Extension: Allow contributions to any form

Much like you can add contributions to the global popup menu using the "popup:org.eclipse.ui.popup.any" we can define our new "form:org.eclipse.ui.form.any" URI that allows contributions to be added to each forms toolbar.
ContributionHelper.contributeTo(toolbarManager, "form:" + getSite().getId(), "form:org.eclipse.ui.form.any");


* Adds menu contributions to a {@link ContributionManager} using the
* {@link IMenuService}.
* @param contributionManager
* @param locations
*            The format is the Menu API URI format.
public static void contributeTo(final ContributionManager contributionManager, final String... locations) {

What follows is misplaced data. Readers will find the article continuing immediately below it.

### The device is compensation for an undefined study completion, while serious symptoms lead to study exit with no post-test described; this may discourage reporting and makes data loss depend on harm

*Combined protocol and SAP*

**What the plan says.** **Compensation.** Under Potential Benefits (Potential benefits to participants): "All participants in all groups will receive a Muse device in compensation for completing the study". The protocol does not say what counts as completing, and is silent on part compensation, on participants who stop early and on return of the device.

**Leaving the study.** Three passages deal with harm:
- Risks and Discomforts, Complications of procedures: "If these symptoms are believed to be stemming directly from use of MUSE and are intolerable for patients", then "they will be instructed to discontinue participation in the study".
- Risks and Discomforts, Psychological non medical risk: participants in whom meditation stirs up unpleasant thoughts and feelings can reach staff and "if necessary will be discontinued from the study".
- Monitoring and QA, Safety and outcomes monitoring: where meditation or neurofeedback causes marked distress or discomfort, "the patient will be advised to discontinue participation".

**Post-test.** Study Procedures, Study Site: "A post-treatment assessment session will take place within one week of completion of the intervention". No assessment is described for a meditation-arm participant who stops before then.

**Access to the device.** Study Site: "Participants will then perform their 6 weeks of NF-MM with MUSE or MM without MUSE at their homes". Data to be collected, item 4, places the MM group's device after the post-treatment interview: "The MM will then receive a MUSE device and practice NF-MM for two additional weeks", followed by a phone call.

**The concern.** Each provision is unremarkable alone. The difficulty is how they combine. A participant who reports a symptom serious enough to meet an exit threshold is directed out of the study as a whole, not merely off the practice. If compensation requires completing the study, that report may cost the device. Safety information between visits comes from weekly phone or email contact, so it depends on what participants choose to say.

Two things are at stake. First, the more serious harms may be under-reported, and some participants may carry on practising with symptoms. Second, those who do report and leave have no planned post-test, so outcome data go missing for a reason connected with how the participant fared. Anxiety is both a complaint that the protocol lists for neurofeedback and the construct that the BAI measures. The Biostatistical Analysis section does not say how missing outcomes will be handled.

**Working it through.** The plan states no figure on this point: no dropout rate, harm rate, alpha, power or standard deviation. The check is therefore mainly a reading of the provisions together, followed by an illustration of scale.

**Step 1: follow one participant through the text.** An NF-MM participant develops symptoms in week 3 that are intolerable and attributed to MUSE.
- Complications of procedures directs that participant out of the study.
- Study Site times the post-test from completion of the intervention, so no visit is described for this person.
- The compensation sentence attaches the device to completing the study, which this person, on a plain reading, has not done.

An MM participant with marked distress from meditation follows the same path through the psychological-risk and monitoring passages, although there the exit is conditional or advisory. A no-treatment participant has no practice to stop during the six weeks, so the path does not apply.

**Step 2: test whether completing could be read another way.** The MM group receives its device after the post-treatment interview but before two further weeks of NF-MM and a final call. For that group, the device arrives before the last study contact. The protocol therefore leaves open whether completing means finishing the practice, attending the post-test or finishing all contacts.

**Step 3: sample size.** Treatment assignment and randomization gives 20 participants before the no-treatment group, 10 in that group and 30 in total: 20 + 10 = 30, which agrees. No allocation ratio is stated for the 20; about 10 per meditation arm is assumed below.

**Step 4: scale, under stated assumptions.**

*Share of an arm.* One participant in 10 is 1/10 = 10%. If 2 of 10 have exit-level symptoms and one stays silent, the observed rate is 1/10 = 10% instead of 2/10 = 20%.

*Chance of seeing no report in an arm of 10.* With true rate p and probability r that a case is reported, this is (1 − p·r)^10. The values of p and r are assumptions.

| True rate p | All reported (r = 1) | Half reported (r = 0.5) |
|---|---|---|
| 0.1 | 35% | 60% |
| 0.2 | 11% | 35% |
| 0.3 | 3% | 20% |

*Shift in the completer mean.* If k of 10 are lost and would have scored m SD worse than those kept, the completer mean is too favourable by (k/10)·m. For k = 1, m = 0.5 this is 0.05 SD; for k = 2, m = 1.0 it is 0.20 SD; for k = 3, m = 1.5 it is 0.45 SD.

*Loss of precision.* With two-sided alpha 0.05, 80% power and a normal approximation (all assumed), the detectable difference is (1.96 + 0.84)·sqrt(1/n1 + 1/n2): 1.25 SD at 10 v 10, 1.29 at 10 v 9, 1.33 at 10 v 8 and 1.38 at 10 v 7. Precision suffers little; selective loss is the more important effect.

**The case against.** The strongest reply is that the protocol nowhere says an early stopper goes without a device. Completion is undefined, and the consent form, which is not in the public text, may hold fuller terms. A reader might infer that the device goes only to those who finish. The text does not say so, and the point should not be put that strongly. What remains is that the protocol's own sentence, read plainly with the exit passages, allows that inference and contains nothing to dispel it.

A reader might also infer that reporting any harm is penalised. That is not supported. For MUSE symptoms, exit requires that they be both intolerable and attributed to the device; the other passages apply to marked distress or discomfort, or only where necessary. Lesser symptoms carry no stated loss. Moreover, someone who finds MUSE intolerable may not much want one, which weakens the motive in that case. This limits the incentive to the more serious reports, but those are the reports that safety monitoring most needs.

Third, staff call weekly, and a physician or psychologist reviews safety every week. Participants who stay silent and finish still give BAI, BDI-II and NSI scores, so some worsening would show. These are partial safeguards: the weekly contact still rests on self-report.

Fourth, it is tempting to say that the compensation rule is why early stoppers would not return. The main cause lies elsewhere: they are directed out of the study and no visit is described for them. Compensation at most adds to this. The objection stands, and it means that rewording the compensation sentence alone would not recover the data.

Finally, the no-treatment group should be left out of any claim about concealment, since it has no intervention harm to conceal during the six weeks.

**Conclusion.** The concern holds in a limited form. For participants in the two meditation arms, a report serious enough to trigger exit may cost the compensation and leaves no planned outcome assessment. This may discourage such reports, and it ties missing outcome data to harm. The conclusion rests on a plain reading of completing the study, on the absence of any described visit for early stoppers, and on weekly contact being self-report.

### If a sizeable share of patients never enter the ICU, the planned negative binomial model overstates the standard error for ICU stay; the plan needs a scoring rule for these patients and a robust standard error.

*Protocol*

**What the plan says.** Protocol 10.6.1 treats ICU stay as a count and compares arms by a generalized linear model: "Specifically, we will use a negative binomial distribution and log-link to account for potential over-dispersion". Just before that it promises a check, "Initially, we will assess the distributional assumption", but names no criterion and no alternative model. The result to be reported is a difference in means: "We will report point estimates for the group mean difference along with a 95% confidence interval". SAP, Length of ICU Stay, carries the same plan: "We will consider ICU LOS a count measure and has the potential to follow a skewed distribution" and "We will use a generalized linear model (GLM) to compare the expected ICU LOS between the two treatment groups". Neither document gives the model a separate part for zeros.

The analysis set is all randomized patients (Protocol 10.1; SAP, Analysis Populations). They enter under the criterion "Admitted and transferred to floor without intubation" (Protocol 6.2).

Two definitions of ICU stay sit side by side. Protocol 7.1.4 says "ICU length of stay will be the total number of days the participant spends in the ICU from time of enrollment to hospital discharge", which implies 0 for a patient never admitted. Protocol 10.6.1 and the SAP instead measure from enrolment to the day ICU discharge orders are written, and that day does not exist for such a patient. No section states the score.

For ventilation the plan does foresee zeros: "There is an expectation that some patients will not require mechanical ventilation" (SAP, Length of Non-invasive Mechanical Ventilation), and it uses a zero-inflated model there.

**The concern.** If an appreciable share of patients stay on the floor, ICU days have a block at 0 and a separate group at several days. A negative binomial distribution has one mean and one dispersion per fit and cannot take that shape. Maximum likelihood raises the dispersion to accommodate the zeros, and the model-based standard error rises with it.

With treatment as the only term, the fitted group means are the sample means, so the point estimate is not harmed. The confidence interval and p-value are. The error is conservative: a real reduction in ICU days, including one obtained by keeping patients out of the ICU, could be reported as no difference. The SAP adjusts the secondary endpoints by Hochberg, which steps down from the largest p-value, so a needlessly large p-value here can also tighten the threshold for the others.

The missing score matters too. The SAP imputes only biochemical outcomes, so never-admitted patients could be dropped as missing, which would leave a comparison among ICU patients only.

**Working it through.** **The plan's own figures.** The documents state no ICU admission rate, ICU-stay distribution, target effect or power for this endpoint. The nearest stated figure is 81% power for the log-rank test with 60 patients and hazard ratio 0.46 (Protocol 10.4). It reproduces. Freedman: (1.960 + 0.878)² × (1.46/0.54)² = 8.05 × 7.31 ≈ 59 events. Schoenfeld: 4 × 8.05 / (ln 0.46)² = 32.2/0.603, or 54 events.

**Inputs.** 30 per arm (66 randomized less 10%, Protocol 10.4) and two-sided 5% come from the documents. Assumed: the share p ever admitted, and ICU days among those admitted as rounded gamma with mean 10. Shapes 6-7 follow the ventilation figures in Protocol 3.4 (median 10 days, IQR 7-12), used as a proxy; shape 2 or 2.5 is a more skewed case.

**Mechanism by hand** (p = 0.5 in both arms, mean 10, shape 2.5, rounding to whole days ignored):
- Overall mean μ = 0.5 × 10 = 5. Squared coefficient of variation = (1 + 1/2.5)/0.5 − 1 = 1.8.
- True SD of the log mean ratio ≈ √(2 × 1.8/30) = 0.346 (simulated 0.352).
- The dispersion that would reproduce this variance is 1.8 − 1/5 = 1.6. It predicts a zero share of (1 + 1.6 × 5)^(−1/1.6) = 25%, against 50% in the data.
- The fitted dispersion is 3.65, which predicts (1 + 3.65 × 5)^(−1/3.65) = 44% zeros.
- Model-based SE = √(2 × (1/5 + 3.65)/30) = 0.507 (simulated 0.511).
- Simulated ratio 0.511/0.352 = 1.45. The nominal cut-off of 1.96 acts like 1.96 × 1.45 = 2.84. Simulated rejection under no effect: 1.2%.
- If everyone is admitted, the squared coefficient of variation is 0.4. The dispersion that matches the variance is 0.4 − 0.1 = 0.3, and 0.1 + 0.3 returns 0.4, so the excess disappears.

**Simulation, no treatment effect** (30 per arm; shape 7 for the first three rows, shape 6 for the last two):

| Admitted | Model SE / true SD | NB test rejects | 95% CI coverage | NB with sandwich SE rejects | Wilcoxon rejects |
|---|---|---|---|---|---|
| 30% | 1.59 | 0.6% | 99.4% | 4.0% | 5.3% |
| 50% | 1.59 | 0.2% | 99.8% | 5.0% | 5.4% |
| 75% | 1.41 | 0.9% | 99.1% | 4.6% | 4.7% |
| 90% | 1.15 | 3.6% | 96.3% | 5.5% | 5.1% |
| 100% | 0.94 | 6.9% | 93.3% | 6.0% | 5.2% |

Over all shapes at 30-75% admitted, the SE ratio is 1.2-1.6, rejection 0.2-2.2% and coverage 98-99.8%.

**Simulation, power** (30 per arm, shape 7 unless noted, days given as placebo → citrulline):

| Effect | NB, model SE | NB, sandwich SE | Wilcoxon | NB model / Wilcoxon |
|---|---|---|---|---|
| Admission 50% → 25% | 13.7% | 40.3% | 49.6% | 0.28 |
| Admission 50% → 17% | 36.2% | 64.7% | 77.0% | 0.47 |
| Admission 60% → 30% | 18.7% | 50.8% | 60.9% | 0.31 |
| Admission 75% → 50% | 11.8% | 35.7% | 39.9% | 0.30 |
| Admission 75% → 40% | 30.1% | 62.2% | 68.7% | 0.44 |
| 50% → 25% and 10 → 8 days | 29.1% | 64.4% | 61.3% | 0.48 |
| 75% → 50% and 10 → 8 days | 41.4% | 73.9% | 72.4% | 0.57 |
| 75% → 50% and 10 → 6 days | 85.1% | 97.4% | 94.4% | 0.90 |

final IMenuService menuService = (IMenuService)PlatformUI.getWorkbench().getService(IMenuService.class);

for (final String location : locations) {
 menuService.populateContributionManager(contributionManager, location);

Thursday, July 23, 2009

How to replace the default JFace message icons

We all know the standard JFace icons very well. They appear in Dialogs, Wizards and Forms.

And in a form they look like this:

Now, there is a quick and easy way to replace them with your own icons if you like.

You just have to create a Fragment bundle and set org.eclipse.jface as its Bundle-Host. In your fragment bundle you include the icons you want to replace in the following folder structure:
Don't forget to add the icons folder and all of its subfolder and content into your file:
bin.includes = META-INF/,\
Interesting fact: You can replace the JFace icons with PNGs too. You can just rename them to have the .GIF extensions. The image file loader of SWT does not care about the extension but analyses the content of the file.